Rep. Will Hurd, one of the most vulnerable House Republicans seeking re-election next year, wants voters to know who’s responsible for digital campaign ads — the sort of ads used to influence the 2016 presidential election.
The San Antonio Republican has surprised campaign transparency advocates by joining with some Democrats in agreeing the rules governing online political ads need to be revisited. Other Republicans, though, have been reluctant to deal with the issue.
Hurd is running for re-election in a district that Democratic presidential nominee Hillary Clinton narrowly won in 2016. The district is expected to be targeted by both Democrat and Republican-leaning outside groups.
The Democratic Congressional Campaign Committee considers Hurd a top target, and a GOP super PAC aligned with House Speaker Paul Ryan, R-Wis., opened a field office in San Antonio on his behalf last week.
Hurd chaired a House Information and Techology Subcommittee hearing Tuesday on digit ads, a move that could attract support from both parties by championing an issue that polling shows voters is popular with voters.
A Marist poll released last week found 78 percent of Americans think political advertising on social media platforms should be fully disclosed.
The Federal Election Commission, which oversees campaign finance laws, currently requires disclaimers saying who is paying for political ads run online, as it does with radio and television.
But those rules were created before Facebook and Twitter became popular, and the agency has hesitated to enforce them. It does not offer specific guidelines for specifics such as font size or how to navigate platforms with character limits. The FEC also doesn’t require campaigns to report how much money they’re spending on digital ads.
During the 2016 election, some online ads were purchased by accounts linked to Russia and were packaged to look like news content, making them even more difficult to police.
The FEC has reopened a long-stalled rulemaking to set new requirements for online ads and is soliciting public comment.
Bills in both the House and Senate have sought to guide that process. The Honest Ads Act, introduced in the Senate, has support from both parties, including Sens. John McCain, R-Ariz., Sen. Mark Warner, D-Va., and Amy Klobuchar, D- Minn.,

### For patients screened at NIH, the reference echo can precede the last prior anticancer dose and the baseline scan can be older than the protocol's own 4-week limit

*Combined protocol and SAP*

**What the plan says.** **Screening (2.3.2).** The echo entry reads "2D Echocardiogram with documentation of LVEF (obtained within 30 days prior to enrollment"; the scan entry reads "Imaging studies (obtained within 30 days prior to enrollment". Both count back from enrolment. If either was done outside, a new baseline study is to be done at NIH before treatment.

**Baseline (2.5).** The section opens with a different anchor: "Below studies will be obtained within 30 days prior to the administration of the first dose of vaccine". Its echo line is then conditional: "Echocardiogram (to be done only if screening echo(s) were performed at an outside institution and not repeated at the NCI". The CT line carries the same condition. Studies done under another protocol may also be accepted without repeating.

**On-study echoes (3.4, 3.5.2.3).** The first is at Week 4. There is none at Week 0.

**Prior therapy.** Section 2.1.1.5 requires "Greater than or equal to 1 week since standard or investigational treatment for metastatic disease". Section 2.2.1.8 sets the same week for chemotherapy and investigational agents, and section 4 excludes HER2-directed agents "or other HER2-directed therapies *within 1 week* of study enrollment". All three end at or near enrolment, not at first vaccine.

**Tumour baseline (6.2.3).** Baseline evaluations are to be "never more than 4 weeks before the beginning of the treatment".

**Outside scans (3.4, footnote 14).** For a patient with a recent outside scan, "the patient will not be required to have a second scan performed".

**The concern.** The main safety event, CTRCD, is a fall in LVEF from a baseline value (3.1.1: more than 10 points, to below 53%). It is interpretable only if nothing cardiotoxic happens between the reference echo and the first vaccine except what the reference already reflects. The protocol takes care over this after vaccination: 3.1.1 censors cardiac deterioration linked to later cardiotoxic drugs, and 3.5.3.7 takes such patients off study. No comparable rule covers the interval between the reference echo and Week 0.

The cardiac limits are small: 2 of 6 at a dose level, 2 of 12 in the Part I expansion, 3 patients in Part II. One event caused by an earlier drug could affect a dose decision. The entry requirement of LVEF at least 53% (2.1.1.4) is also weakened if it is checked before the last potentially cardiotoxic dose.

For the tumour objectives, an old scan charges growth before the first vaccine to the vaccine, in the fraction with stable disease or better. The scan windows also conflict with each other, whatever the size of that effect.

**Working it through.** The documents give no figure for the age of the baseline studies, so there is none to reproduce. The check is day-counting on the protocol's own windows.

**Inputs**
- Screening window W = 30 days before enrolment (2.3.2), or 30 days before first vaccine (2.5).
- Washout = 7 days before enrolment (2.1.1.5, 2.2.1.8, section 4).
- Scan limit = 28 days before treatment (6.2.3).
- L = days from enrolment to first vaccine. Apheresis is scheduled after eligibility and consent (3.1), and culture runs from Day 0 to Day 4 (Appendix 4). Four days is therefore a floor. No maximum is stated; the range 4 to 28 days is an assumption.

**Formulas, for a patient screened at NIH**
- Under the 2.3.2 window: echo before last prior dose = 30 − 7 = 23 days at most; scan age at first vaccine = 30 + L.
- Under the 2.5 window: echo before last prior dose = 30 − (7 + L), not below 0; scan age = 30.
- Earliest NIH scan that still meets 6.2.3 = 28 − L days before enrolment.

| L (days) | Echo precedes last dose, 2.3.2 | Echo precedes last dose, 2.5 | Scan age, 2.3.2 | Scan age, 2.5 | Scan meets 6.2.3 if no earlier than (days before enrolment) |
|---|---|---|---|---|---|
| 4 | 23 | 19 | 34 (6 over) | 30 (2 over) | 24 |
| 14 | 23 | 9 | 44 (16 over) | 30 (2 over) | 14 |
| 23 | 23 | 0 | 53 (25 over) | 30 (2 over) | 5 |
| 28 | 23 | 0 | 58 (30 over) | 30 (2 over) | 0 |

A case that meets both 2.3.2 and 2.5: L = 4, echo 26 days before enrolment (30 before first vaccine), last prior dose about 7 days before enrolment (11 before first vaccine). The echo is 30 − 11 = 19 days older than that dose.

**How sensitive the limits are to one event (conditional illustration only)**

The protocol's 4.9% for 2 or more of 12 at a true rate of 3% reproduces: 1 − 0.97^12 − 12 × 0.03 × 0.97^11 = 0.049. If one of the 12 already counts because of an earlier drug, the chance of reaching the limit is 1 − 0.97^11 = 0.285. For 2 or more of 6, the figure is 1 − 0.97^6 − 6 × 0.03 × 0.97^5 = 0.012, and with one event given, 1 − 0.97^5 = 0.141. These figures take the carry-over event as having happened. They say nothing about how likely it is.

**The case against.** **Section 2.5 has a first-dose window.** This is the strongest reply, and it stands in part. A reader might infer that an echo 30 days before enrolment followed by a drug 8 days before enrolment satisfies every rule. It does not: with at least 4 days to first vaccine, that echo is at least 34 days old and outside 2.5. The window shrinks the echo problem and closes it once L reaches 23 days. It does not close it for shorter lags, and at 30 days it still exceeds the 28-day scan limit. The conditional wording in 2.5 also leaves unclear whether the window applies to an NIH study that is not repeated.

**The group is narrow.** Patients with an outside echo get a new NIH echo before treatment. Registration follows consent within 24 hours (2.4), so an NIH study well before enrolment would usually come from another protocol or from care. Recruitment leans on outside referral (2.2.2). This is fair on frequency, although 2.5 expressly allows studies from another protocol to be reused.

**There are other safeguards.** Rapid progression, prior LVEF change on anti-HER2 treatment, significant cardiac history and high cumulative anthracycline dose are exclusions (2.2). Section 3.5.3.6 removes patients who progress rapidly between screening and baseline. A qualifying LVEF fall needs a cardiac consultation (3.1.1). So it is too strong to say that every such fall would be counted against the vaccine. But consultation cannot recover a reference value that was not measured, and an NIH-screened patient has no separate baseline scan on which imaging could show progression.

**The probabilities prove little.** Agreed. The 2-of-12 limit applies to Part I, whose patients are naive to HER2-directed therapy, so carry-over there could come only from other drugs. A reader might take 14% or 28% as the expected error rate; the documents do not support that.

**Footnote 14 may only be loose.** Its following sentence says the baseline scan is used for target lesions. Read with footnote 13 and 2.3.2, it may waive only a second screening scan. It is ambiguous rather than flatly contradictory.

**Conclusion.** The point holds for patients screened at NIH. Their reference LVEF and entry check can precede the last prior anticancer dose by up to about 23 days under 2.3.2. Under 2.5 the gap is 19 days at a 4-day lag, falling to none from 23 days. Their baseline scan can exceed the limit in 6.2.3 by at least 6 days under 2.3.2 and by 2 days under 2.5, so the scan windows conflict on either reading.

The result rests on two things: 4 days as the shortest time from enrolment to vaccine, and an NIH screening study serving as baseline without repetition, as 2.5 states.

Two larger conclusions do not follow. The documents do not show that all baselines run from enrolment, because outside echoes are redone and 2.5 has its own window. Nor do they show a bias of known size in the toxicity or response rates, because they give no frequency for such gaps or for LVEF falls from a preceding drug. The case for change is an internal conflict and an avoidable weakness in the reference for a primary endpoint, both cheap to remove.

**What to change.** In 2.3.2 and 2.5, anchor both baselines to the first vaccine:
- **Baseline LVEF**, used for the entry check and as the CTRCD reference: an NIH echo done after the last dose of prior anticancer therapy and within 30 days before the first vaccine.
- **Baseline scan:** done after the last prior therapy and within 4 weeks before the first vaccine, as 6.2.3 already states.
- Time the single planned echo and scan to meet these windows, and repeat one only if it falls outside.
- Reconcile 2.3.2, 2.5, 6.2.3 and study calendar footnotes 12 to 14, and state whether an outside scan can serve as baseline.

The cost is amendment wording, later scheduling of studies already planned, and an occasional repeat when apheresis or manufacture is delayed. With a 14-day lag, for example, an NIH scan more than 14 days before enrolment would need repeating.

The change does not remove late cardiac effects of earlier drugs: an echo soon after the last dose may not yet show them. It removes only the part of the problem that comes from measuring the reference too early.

The subcommittee had a hearing on the ideas Tuesday. Lawmakers and industry experts discussed methods for regulating ads across new media platforms, and whether companies like Facebook and Twitter should be responsible for the content of the ads on their sites.
“As we’ve seen in recent months and weeks, Russia has attempted to influence our democratic process, utilizing among other tools, political advertisements on major American social media platforms,” Hurd said.
His push surprised some groups that have advocated such changes for years, but said they hadn’t heard from Hurd.
"I haven't heard him champion the issue of transparency disclosure in the past, but he was saying all the right things," said Stephen Spaulding, chief of strategy and external affairs for the government watchdog group Common Cause.
Hurd acknowledged that election hacking could have an outsized impact on his own race.
“As somebody coming from the great state of Texas where I am the only competitive district in the state, I’m very familiar with all of the political advertisements that may or may not be run against me,” Hurd said at one point.
Hurd is one of three Texas Republicans on Democrats’ target list, along with Houston area Rep. John Culberson and Dallas Rep. Pete Sessions.
Some Republicans on the committee criticized the effort as futile.
Republican Rep. Paul Mitchell of Michigan said it would be impossible to determine what qualified as intentional political meddling, citing stories he disagreed with in the local news as an example.
“Who is going to determine what is fake news and stop it?” he asked.
Democrats on the committee praised Hurd.
“You are the first to hold a public hearing on the hacking of our election, Mr. Chairman and I want to thank you for that,” said Democratic Rep. Stephen Lynch of Massachusetts. “That’s shameful that it took so long.”